Dear Sam: Horse Help Horsemanship Series *Unrealistic Expectations

Dear Sam: Horse Help Horsemanship Series *Unreasonable Expectations Subscribe for weekly episodes and Alternative Horsemanship YouTube videos. #alternativehorsemanship #remotehorsecoach #dearsamhorseseries In-person Learning Online Courses and Distance Learning

Misconceptions of Moving the Horse on a a Circle

 Misconceptions of a Circle 

One of the most misused "techniques" I have found is how people present asking the horse to move around a circle. 

Dear Sam: Horse Help Horsemanship Series *Hyper Alert Horses

Dear Sam: Horse Help Horsemanship Series *Hyper Alert Horses by Alternative Horsemanship Horses that lack confidence in new scenarios are often hyper-alert... This helps break down the behaviors and postures that indicate the difference between defensive fixation and curiosity in the horse. Subscribe to the channel for new weekly episodes.

Helping the Dangerous, Fearful, Reactive, or Uncatchable Horses

Here's a quick glimpse into just a few of the horses who arrived for help this summer... It isn't about making the horse tolerate the human but instead helping them learn to trust and willingly offer to participate. Most equine rehabilitation or re-education scenarios I have are a result of ego-based human "training" attempts of "making" the horse comply. More often than not, this approach results in unwanted and dangerous scenarios for both the horse and the human. Everything starts with the Quality of how the horse offers to be caught. If it begins with chasing, aggressive human behavior, or the horse having to mentally shut down to tolerate the person, what will the rest of the session look like? #alternativeHorsemanship #RemoteHorseCoach #horsemanship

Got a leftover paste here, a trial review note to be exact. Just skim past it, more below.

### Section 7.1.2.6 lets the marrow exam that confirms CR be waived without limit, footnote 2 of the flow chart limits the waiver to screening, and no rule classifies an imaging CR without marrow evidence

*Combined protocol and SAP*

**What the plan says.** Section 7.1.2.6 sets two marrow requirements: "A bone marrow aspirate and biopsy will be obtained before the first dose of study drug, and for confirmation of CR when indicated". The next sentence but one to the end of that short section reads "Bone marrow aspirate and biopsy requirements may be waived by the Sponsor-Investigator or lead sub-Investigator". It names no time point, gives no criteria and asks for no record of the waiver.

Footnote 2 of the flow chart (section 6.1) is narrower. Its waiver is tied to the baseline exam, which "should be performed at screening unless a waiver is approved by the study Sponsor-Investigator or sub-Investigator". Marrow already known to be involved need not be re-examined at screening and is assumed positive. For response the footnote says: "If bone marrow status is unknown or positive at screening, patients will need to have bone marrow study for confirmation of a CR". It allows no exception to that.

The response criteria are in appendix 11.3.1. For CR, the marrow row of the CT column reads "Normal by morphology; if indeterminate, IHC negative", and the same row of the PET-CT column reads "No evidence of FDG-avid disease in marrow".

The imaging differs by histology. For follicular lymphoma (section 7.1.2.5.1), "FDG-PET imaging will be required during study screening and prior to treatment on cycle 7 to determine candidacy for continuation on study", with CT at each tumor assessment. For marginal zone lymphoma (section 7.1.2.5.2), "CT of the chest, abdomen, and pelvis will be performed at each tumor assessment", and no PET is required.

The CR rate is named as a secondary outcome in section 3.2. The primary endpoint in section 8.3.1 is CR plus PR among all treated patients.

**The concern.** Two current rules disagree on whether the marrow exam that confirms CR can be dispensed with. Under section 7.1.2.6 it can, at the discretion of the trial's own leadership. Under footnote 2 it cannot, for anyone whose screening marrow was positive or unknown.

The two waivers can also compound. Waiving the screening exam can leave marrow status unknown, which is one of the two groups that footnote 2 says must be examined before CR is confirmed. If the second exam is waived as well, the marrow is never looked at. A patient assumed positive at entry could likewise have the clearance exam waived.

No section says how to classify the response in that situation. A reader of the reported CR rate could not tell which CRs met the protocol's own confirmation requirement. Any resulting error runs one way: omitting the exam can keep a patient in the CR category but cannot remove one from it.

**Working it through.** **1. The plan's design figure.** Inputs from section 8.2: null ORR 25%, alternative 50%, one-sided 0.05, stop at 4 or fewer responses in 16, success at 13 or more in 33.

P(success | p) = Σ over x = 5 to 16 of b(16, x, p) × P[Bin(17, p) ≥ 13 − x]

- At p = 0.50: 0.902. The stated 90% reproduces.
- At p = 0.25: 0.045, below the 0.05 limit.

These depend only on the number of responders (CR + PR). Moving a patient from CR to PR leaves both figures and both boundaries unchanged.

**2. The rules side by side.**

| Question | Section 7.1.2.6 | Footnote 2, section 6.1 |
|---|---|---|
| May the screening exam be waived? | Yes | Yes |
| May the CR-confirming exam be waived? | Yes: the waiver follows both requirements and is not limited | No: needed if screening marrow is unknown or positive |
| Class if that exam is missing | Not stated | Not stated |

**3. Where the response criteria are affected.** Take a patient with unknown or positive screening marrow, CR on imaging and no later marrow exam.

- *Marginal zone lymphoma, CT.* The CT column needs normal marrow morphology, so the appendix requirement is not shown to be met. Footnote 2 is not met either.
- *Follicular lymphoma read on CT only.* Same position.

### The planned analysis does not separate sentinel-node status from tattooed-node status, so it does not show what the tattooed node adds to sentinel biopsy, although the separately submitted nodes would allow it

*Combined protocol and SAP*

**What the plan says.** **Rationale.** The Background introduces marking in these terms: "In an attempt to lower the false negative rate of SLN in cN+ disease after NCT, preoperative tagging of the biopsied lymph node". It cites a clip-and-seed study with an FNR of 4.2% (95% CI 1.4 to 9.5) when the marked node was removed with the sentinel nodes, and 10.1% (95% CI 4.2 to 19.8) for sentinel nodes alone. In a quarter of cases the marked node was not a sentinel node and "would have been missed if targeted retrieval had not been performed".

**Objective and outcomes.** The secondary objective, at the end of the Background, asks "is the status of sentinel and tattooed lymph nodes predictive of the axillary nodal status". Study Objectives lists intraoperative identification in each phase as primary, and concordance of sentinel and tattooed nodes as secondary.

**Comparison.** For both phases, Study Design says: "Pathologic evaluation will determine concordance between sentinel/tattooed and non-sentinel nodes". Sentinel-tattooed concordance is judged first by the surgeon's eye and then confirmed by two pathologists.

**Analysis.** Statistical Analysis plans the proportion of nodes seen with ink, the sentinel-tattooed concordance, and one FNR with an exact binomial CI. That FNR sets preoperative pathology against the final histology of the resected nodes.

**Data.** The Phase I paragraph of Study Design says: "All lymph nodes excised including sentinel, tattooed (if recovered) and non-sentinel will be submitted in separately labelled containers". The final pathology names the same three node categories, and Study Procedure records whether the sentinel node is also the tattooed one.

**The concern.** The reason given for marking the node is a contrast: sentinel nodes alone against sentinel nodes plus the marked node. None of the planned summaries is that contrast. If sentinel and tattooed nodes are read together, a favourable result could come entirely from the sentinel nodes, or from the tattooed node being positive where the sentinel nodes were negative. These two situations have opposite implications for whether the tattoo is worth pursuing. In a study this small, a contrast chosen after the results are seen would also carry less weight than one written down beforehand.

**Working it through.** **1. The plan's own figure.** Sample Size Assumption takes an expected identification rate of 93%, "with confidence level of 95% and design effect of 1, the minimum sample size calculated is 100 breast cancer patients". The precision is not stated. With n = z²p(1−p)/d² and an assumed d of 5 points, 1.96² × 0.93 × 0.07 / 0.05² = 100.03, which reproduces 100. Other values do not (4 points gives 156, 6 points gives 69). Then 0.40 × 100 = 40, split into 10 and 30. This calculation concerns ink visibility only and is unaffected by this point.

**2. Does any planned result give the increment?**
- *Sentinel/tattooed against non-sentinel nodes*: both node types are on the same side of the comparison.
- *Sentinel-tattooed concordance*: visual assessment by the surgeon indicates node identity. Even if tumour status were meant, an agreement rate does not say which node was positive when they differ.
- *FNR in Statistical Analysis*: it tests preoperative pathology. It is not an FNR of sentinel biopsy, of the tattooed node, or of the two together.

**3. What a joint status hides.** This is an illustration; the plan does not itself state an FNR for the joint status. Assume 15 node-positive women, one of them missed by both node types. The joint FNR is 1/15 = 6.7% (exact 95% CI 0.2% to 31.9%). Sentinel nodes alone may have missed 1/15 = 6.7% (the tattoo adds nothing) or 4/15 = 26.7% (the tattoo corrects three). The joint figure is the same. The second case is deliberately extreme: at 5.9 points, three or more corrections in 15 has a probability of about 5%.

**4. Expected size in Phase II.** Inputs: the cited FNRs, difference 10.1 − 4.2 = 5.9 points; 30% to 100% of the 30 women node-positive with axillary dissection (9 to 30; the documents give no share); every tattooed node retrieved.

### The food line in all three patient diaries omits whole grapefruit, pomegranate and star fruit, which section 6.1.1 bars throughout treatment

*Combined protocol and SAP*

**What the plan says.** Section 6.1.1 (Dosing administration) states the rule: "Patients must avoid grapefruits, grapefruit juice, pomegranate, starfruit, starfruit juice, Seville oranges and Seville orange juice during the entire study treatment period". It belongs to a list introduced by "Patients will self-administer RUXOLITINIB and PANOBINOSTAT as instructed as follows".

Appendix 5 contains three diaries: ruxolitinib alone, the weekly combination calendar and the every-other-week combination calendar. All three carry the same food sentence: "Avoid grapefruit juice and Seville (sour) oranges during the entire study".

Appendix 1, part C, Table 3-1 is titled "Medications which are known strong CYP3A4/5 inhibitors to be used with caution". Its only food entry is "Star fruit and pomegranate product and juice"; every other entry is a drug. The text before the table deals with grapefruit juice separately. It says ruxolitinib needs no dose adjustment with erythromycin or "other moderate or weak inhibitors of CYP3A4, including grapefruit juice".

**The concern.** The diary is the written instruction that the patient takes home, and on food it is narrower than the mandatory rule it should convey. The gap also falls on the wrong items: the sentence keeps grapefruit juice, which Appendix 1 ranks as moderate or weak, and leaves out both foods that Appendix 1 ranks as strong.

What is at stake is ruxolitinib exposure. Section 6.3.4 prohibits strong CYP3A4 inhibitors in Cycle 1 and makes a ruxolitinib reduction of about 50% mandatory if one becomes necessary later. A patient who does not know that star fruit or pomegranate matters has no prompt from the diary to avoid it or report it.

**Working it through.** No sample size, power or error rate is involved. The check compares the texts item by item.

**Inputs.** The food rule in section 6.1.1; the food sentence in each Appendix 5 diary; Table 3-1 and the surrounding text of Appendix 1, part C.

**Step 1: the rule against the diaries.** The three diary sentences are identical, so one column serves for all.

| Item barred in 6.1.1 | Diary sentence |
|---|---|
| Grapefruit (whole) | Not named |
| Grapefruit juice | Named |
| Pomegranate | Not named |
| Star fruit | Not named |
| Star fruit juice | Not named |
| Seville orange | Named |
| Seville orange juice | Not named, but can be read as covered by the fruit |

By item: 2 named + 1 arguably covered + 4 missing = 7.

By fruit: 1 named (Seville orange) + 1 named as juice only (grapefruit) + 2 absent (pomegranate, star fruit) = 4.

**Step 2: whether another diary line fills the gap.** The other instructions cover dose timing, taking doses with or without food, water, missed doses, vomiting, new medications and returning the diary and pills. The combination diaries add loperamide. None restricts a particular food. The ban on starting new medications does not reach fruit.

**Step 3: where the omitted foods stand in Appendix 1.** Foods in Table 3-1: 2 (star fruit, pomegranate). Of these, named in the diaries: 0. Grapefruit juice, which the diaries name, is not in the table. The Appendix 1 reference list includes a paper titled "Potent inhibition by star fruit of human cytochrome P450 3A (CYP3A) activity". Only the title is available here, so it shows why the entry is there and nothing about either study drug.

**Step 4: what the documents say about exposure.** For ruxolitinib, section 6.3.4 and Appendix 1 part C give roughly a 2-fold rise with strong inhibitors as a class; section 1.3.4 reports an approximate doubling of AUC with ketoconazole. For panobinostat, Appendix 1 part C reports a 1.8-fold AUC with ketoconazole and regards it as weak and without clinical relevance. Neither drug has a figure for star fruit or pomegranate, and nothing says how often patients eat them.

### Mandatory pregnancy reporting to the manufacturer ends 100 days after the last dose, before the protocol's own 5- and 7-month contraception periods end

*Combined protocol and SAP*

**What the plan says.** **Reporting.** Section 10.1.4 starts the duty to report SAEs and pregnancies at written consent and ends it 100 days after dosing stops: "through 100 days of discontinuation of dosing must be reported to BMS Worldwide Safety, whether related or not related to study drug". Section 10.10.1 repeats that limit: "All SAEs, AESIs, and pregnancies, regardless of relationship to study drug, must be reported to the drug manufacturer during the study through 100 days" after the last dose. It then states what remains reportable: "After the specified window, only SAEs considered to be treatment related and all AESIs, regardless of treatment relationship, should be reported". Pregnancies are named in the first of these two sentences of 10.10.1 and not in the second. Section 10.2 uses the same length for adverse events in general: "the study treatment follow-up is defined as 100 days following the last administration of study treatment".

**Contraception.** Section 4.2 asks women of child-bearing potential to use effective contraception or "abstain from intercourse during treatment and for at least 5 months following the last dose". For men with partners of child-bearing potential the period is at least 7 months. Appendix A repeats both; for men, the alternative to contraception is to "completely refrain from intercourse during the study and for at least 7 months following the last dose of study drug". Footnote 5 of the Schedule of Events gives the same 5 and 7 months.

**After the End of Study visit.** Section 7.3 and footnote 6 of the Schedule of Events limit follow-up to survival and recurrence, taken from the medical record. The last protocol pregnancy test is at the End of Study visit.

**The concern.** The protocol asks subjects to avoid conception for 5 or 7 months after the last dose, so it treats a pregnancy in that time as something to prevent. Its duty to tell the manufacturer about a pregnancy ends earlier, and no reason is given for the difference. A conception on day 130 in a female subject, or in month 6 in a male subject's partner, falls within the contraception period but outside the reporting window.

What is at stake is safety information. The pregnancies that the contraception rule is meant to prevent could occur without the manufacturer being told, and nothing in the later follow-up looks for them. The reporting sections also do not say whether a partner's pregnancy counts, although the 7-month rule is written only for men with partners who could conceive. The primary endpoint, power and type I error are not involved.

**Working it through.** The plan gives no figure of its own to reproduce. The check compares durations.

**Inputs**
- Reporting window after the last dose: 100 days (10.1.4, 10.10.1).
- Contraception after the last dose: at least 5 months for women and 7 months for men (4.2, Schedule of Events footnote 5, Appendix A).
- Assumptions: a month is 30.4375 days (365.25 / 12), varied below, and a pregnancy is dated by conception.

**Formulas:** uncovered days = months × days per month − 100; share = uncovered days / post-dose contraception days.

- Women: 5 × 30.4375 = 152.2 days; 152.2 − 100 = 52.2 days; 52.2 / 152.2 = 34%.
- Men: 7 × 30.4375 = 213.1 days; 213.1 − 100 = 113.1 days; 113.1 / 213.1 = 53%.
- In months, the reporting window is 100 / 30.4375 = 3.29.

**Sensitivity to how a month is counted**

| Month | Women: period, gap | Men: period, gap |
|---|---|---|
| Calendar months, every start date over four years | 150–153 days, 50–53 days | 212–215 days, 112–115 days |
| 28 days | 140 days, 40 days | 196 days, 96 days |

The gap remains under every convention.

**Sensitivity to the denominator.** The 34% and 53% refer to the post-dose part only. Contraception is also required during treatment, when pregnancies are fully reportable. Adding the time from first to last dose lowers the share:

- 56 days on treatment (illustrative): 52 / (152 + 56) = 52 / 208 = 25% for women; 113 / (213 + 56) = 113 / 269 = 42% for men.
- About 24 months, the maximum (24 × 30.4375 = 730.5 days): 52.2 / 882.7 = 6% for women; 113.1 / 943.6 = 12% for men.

Pressure and Release Re-Educating Horse that Bucks by Alternative Horsem...

This mare has a history of bucking (and a very traumatic past,) so part of her re-education is to assume nothing and rebuild from the ground up. I thought I'd share a short clip of what preparing a horse to be saddled looks like for me. In this case, I'm looking for feedback from the horse as to what may be triggering her anticipation, physical tension, or mental avoidance. This is the first time we did this. Practice first noticing how many different forms of pressure are being presented. Assess the horse's focus, breathing, movement, the stance at the halt, etc. Watch for how she interacts with my communication. What do you see? Everything is a learning opportunity if you commit to seeing beyond the superficial "obedient goal" and search for quality interactions. **Please do NOT go and randomly try this at home- you and your horse could easily and quickly get into a wreck if you haven't established the fundamentals that go into the "bigger picture."

Horses: Pressure and Reviewing the Release

 Horsemanship: Reviewing The Release

As with everything much left to interpretation when it comes to terminology in association with horses. I try to be clear and precise in the words that I'm offering, but there still can be a gray area in the human student's understanding.

Dear Sam: Horse Help Horsemanship Series *Car crash vs Bolting Horse

Dear Sam: Horse Help Horsemanship Series *Car crash vs. Jigging or Rushing Horse Too many folks struggle with fixating on the peak moment of the horse's dress or unwanted behavior rather than addressing the root cause. Learn where you might be missing the initial indicators as to the future potential bolt, jigging, rushing, or other unwanted dramatic behavior in the horse. Be sure to subscribe to the Alternative Horsemanship YouTube channel to not miss new weekly episodes. #alternativeHorsemanship #RemoteHorseCoach #dearsamseries In-person Learning Online Horse Courses and Distance Learning

Horse Tips with Pippin: Willingness to Adapt at the Mounting Block

#tipswithpippin This rescue Haflinger has an unknown past. As I've been re-educating this initially defensive, highly reactive, and distrustful horse, I want to share moments of value that affect all that follows in building his trust, try, and willingness.

Dear Sam: Horse Help Horsemanship Series *Getting Hurt with Horses